Editorial

The provincial government is currently considering a plan for a sand-processing facility about 35 kilometres east of Winnipeg. Given the controversy surrounding this proposal, officials would do well to expand their due diligence into double-due diligence.

CanWhite Sands wants to remove 1.6 million tonnes of sand per year at the facility in the RM of Springfield, for fracking and other purposes, but the proposal has incurred strong opposition from area residents, environmentalists and opposition politicians who have also alleged unethical business dealings in the past by the CEO of CanWhite.

Despite the protests, the company wants to go ahead because it recognizes good sand when it sees it. The silica sand in the area is of very high purity. It’s ideal to produce silica products such as fiber-optic cable and silicon metal for solar cells, electronic components, construction materials and art supplies, according to the Manitoba Prospectors and Developers Association.

The plant and related jobs would bring economic benefits to the area around the town of Vivian, but an organized effort by some local residents has rung alarm bells about possible environmental consequences. Their concerns were put forth publicly by Dennis LeNeveu, a biophysicist and a former safety officer at Atomic Energy of Canada Ltd.

The CanWhite plan is to pump sand and water up from the sandstone aquifer, which will be a draw on the aquifer. Mr. LeNeveu said the water could become contaminated when the pyrite in the shale hits the surface, oxidizes and becomes acidic, but acid also will form right in the aquifer before anything hits the surface because of air injection into the aquifer, which is the process used to extract the sand.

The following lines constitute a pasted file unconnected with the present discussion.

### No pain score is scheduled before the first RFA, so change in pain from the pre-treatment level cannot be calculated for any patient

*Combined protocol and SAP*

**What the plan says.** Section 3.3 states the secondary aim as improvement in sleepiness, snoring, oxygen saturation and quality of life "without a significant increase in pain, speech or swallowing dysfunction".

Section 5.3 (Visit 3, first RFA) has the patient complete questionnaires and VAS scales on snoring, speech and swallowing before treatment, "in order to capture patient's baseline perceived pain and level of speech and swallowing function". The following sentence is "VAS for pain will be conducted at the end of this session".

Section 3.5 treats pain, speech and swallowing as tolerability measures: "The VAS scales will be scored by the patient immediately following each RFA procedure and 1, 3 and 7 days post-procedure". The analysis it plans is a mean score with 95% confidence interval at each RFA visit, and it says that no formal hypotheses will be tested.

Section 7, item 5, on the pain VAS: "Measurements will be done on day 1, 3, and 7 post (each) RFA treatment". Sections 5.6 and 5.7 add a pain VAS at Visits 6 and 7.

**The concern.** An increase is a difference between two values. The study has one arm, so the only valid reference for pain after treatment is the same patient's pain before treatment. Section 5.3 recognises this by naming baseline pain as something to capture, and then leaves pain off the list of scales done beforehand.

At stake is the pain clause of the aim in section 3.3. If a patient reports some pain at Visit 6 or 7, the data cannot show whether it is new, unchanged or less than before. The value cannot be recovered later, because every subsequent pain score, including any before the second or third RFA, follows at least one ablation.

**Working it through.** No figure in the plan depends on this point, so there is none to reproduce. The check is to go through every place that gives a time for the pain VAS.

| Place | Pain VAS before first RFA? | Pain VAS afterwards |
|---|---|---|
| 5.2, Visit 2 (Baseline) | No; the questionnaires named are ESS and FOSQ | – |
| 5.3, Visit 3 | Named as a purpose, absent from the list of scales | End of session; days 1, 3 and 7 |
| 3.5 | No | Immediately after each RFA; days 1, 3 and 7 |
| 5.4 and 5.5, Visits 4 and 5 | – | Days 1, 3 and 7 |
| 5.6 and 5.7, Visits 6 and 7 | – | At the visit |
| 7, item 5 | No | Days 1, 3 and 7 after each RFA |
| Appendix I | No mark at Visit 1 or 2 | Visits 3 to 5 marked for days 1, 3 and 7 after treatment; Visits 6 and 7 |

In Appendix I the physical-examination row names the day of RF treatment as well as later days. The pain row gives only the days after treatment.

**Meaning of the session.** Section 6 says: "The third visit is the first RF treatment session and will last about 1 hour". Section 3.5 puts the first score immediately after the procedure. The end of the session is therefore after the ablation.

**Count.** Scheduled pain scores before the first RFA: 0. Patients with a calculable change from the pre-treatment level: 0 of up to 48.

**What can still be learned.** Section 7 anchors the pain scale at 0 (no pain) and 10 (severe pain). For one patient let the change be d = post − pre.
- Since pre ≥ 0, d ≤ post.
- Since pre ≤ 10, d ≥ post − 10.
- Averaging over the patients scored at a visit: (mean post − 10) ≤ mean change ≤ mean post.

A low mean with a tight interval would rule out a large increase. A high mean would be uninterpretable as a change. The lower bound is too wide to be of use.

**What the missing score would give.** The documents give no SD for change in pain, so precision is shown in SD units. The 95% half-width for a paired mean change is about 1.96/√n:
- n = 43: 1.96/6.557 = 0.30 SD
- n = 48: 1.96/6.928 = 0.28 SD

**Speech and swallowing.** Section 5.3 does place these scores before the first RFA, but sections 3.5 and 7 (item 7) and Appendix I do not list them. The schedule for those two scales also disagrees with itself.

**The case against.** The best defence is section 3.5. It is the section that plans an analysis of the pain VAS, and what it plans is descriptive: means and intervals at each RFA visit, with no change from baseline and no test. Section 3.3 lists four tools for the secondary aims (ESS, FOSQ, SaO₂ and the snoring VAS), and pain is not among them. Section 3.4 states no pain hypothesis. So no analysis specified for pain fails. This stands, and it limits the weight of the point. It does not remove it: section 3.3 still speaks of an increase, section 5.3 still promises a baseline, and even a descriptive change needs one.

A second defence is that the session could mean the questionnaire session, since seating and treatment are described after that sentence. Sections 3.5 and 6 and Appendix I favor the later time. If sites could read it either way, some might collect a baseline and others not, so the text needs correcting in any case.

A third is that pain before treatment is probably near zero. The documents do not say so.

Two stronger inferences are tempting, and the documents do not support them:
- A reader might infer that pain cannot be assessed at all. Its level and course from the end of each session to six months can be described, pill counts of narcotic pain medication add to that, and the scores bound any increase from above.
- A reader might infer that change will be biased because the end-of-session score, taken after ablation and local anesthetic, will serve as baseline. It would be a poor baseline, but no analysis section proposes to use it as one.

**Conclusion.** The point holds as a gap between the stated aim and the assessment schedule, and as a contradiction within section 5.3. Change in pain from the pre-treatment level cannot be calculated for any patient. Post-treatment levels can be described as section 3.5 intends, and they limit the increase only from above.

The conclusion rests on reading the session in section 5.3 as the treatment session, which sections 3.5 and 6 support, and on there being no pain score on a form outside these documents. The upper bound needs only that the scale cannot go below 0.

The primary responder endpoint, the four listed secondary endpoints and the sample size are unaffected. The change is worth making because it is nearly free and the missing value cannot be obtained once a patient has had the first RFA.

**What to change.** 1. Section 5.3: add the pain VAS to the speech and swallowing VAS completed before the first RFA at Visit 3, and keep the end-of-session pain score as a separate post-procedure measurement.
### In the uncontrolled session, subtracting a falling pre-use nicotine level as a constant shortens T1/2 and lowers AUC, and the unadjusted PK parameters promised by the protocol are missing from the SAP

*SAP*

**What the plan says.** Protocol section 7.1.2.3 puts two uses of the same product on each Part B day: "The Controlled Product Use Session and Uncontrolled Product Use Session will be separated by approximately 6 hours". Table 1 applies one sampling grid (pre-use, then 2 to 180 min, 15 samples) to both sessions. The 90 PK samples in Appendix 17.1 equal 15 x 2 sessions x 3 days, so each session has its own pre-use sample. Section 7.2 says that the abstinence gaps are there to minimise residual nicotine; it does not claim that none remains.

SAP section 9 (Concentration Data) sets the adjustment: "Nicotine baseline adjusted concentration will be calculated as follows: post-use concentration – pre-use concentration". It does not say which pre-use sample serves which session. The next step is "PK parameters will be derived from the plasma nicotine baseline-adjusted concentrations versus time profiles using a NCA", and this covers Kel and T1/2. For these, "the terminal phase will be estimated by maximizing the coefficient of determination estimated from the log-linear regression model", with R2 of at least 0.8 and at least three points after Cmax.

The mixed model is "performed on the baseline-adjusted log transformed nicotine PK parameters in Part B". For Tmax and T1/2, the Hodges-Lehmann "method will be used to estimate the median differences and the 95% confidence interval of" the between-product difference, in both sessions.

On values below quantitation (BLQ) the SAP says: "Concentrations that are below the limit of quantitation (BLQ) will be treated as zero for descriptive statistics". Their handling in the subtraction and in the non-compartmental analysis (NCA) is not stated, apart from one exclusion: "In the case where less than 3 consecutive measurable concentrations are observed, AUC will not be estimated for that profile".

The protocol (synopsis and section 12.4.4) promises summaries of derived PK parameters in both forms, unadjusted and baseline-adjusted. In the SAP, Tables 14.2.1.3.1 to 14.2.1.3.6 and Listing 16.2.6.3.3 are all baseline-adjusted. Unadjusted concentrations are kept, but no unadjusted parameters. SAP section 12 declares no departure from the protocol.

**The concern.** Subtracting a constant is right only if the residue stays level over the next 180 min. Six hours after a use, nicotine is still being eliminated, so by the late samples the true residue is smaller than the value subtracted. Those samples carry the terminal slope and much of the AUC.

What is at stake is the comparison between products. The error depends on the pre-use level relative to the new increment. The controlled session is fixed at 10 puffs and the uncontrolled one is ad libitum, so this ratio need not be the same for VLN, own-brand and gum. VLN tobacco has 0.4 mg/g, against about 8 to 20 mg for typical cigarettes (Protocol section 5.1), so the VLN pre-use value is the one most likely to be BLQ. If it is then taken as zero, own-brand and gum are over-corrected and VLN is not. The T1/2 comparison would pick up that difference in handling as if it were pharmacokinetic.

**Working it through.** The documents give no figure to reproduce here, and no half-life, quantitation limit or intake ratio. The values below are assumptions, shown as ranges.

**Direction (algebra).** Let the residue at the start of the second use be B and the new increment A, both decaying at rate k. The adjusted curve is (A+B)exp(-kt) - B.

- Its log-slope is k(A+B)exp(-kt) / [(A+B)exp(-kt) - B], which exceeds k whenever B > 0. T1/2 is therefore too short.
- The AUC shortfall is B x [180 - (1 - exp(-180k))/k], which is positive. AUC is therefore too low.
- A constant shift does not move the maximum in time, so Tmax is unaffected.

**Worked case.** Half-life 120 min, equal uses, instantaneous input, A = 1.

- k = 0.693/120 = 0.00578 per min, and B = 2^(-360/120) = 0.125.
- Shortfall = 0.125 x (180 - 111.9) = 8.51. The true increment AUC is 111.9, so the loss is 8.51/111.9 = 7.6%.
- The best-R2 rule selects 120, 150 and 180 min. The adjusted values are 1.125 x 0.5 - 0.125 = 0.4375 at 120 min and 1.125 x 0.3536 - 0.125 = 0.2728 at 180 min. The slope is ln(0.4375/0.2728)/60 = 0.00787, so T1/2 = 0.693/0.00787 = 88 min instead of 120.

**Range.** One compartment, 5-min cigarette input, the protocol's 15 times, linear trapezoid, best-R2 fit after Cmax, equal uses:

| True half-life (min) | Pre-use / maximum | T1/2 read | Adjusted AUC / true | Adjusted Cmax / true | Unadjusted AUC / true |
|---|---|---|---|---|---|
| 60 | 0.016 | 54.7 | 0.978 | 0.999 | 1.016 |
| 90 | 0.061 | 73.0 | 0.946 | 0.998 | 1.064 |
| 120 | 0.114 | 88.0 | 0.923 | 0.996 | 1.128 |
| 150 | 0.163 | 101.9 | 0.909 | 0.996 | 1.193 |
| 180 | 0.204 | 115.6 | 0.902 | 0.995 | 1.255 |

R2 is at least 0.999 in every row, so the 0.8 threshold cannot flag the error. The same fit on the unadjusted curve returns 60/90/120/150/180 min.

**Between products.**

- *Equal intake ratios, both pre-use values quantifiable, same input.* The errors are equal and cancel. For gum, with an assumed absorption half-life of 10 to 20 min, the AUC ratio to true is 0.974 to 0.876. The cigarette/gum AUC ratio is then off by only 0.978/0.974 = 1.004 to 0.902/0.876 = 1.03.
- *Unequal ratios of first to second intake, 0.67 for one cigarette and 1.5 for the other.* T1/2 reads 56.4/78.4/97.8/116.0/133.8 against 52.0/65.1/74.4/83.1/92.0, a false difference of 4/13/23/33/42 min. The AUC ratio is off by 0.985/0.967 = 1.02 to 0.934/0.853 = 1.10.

He said there is a risk of contaminating the source of drinking water for many residents of southeast Manitoba.

A group called What The Frack Manitoba warns the Brokenhead River could become a "toxic dumping ground" for the processing plant, and has publicly called on the province to suspend its approval process until the federal government gets the necessary information to weigh possible adverse impacts, such as violating the federal Fisheries Act by threatening aquatic life.

The environmental protests about the proposed plant have been supplemented by concerns about the business history of Feisal Somji, the CEO of CanWhite Sands. At a press conference last Thursday, Liberal MLAs disclosed Mr. Somji is also the former CEO of Prize Mining Corp., which in 2019 was ordered by the Alberta Securities Commission to cease trading after it was accusing of "making misrepresentations and failing to comply with its continuous disclosure obligations."

The commission ordered the company to issue a news release, disclosing that of the $6.5 million it reportedly raised from investors, $5.5 million was returned to some of them for "consulting agreements."

Biophysicist and concerned citizen Dennis LeNeveu.</p>

JESSE BOILY / FREE PRESS FILES

Biophysicist and concerned citizen Dennis LeNeveu.

Mr. Somji complied with the commission’s order to come clean publicly about his investors and, to be fair, there was no finding that he engaged in any illegal activities that would prohibit him from doing business in Manitoba. Still, the ploy in Alberta to misrepresent the financial commitment of investors should prompt Manitoba officials to intensely scrutinize his proposal for the sand-processing facility.

The Liberals are calling for a full review of the project before the Clean Environment Commission. That would allow public hearings, in which the company would be questioned about its plans for Manitoba.

Such public hearings are warranted. Given the warning that the project threatens the sustainability of the aquifer that underlies much of southeastern Manitoba, it’s crucial that the environmental impact of the proposal be fully investigated before a shovel hits the sand.